My PhD advisor, Sharon Block (UC Irvine) recently put me in touch with a PhD student at the University of Southern California, Nicholas Gliserman (who, coincidentally, knows UMW’s very own Will Mackintosh from Nick’s undergraduate days in Philadelphia), and after a chat on Skype, we decided our research intersects enough that we should try to put together a panel proposal for AHA 2015. Nick did most of the work, finding a third panelist and commenter, and then doing a fantastic job writing up the full proposal. The panel would feature three papers considering colonial America’s contested spaces, produced by colonizing powers’ efforts to legitimize territorial claims, and the challenges posed by imperial centers’ distance from the lands they claimed, the conflicting assertions of territorial sovereignty by Native peoples, and the movement of migratory resources like fish.
My abstract is pasted below (and if at some point I remember to get everyone’s permission to post individual abstracts and the full proposal, I’ll do so)–it’s an outgrowth of the research I did for “Creating Histories and Recovering Autonomy in the Hudson Valley,” and a product of a bunch of material I thought was interesting but didn’t use. Since I didn’t see it fitting with that project, I only saved a few bits and pieces, rather than everything I ran across, which means I’ll have to reprise some of that research, but at least I know what resources to turn to in that event.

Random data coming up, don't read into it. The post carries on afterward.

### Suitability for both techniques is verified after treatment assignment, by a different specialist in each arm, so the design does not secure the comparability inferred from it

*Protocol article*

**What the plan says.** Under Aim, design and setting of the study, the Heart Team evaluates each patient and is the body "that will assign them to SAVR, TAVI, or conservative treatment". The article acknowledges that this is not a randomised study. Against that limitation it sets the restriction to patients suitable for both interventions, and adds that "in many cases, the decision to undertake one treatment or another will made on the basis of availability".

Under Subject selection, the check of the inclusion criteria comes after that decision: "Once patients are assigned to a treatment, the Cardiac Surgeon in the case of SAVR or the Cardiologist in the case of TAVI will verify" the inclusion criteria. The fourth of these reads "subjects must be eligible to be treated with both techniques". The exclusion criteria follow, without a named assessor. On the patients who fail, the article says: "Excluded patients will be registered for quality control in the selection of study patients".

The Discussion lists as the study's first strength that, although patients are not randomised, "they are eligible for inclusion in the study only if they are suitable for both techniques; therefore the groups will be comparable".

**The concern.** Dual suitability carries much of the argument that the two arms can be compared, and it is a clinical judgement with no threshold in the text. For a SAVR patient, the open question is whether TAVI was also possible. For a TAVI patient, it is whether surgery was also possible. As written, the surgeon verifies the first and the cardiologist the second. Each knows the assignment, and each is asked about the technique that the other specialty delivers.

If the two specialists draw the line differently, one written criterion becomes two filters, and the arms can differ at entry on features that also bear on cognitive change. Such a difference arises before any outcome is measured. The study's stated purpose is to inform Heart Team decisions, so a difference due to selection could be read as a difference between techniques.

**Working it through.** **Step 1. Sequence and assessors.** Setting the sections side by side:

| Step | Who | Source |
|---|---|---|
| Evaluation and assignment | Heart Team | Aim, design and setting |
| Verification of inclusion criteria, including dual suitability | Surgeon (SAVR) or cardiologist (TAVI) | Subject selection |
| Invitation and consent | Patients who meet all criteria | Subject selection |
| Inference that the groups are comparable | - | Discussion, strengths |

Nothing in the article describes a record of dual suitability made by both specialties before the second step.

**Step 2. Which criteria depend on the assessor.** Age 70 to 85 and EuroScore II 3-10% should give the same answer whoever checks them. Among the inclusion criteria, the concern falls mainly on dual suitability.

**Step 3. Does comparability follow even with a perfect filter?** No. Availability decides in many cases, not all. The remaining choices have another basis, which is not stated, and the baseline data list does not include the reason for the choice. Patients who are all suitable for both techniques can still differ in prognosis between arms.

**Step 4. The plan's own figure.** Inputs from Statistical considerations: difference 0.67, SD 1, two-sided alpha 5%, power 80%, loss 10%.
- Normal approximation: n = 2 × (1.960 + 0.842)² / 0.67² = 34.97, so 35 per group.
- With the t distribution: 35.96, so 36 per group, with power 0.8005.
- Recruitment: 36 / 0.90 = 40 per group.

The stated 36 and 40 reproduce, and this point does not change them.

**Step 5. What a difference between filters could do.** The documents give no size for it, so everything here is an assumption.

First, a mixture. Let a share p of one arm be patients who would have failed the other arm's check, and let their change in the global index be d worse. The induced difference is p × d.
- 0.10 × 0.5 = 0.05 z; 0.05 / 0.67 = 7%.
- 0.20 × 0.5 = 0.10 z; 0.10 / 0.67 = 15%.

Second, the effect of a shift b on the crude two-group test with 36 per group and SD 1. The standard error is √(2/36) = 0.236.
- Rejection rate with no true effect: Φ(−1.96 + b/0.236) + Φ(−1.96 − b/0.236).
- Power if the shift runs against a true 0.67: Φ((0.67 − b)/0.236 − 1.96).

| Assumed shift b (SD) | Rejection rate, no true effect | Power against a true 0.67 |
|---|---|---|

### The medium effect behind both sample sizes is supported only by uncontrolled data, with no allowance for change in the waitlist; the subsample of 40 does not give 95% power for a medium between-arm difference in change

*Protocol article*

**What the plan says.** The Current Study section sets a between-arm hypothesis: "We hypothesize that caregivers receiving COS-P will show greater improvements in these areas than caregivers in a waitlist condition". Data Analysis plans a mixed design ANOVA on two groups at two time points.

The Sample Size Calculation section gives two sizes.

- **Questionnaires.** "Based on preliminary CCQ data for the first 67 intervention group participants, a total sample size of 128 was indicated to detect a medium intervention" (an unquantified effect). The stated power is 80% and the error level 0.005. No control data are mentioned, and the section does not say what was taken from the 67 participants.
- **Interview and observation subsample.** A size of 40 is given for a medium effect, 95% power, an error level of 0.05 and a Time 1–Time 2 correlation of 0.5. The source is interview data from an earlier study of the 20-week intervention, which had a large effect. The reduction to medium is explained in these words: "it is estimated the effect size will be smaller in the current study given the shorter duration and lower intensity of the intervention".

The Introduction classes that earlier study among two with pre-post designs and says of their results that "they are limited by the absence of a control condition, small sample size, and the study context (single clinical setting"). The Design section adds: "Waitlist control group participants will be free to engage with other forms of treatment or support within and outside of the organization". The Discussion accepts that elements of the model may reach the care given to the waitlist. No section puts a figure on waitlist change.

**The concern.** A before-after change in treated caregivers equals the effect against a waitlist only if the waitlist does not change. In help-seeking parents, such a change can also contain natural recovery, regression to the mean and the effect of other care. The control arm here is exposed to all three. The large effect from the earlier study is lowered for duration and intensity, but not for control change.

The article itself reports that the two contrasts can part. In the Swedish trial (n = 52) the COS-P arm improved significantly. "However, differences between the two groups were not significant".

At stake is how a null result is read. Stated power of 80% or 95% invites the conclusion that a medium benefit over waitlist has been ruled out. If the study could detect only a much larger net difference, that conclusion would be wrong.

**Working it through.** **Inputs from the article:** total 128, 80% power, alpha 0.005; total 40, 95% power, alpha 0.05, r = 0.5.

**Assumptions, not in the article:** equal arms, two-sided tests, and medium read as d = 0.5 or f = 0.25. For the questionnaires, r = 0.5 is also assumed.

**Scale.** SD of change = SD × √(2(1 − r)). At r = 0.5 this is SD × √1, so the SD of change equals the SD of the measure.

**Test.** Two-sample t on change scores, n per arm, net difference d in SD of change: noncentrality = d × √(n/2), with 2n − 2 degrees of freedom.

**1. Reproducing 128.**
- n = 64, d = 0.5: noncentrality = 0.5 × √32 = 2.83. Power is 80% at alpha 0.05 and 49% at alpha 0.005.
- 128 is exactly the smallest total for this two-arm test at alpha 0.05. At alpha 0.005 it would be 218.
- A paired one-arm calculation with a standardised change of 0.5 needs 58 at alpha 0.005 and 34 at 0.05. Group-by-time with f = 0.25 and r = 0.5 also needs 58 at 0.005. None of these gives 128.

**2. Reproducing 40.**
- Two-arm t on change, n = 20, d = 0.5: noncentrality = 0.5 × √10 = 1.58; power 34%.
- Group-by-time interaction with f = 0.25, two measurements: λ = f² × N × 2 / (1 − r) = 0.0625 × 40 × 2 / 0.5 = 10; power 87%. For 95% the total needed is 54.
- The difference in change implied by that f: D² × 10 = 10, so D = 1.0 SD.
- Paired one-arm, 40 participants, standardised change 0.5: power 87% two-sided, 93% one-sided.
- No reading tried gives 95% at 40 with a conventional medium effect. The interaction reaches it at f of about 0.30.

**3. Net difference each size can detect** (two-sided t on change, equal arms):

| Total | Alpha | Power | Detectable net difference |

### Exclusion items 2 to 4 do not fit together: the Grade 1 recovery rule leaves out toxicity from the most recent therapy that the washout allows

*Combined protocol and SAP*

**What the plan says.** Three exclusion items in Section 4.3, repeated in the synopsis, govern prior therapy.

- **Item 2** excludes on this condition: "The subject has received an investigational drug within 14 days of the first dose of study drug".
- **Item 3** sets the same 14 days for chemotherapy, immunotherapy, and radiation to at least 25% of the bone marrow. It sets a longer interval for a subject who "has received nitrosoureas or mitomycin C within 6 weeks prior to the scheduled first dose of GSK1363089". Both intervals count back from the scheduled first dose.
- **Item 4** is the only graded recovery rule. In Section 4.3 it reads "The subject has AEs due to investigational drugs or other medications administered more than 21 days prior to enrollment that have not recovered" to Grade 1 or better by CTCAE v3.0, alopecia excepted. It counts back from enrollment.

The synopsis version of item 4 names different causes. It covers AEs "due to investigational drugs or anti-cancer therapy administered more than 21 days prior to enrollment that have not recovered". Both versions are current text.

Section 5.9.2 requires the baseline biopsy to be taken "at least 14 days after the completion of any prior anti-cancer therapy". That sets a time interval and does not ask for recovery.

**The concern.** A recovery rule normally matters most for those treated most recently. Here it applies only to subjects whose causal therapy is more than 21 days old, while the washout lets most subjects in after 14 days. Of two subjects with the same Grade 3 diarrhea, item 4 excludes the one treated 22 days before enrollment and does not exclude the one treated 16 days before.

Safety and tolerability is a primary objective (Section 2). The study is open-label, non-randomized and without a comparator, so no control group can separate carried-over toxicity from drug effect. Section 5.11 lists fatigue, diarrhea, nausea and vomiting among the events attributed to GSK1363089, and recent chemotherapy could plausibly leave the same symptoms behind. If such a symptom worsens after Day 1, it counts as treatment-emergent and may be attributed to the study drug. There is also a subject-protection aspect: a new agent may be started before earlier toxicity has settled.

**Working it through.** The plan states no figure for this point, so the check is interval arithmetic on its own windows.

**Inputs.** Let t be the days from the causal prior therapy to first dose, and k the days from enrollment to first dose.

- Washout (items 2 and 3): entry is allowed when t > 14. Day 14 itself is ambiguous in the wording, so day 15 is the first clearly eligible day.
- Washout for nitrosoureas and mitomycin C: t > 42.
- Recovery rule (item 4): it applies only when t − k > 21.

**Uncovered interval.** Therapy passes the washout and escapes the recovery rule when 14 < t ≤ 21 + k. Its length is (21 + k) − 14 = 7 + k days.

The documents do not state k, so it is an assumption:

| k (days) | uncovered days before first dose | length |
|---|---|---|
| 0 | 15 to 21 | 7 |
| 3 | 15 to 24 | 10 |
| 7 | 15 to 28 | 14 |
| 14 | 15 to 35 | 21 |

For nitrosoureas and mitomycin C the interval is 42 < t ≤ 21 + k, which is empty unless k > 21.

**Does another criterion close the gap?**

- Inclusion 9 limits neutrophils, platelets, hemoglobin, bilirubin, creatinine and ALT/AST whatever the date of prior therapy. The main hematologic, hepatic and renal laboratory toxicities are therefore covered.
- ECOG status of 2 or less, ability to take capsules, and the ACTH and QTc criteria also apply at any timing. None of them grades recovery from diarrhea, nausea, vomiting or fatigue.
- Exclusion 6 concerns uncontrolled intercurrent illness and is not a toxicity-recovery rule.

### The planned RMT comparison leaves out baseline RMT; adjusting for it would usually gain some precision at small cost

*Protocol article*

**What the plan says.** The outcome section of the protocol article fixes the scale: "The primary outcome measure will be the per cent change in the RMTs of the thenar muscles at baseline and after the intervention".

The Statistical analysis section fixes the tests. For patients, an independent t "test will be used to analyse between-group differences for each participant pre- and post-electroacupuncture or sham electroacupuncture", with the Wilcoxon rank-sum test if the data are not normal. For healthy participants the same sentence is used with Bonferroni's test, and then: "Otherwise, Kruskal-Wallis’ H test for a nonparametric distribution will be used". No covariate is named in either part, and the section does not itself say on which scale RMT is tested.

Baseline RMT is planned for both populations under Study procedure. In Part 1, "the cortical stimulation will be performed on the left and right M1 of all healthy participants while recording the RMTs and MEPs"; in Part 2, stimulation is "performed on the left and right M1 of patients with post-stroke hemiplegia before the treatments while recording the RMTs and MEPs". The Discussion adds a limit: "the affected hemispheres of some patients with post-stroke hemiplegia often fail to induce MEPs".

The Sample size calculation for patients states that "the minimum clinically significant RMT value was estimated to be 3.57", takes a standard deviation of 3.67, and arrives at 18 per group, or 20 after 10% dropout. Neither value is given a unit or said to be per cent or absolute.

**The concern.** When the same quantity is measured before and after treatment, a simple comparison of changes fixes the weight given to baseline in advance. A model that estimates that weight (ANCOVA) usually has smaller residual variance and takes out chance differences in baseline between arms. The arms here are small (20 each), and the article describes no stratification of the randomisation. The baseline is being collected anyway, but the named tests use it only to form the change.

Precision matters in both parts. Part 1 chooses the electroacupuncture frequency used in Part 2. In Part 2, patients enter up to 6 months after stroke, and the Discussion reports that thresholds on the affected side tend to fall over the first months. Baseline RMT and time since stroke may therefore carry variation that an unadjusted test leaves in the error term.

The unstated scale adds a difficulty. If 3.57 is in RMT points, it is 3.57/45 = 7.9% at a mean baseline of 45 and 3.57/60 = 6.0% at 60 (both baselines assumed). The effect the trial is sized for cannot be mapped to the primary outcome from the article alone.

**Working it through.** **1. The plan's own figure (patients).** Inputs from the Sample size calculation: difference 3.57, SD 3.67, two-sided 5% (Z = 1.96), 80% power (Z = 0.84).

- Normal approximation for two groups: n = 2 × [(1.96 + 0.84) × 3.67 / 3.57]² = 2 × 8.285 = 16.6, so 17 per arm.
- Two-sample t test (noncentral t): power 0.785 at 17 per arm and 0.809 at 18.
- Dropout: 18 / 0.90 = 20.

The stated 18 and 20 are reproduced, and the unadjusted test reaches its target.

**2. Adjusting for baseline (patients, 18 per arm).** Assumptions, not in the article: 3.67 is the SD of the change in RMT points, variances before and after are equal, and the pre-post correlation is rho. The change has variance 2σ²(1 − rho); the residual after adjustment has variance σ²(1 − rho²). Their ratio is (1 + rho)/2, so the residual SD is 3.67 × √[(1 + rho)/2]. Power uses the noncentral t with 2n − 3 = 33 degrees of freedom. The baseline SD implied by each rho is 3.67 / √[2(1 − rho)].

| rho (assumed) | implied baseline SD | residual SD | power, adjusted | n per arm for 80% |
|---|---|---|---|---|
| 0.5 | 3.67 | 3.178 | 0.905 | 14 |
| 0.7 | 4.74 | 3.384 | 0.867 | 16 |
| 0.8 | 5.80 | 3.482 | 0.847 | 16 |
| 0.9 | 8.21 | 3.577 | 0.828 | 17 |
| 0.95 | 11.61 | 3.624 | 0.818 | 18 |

Abstract for “Intersecting Sovereignties in Seventeenth-Century New York:” England’s 1664 conquest of New Netherland initiated a transition in imperial rule that threatened an existing Dutch property regime, providing opportunities for the region’s Indian inhabitants to assert their own persistent claims to New York’s lands. This paper uses deeds, court minutes, and other land records to consider the intersection of native, Dutch, and English notions of sovereignty in early New York. The new English government moved quickly to confirm land titles in its newly acquired territory, a process that in some instances involved multiple parties and spanned several years. Just months after the colony’s surrender, Jeremias van Rensselaer bemoaned the situation in a letter to his brother: “How it will go with our colony, I do not yet know, but I have been summoned by Governor Richard Nicolls to come down to show him our patents and what right we have to the colony.” Less fortunate Dutch colonists lacked van Rensselaer’s patents, and Dutch records often proved spotty, leaving English officials to rely on a combination of written documents and oral tradition provided by both Dutch and English colonists, and the region’s Indian inhabitants. The use of personal accounts to determine the boundaries of parcels and trace their earlier ownership may ultimately have supported a colonial property regime, but claims based on original sales from Indians implicitly legitimized native historical accounts and sovereignty. Moreover, Indians helping confirm those earlier transactions extracted concessions—reserved fishing and hunting rights, buildings to shelter them when they came to trade, requests for regular renewals, and acknowledgements of the historical claims they articulated—that constituted continued use, usufruct bolstering their own territorial claims. New York’s native peoples thus implied that they had yet to relinquish their claims to sovereign territory, even as English officials worked to erase those native claims by rationalizing European titles.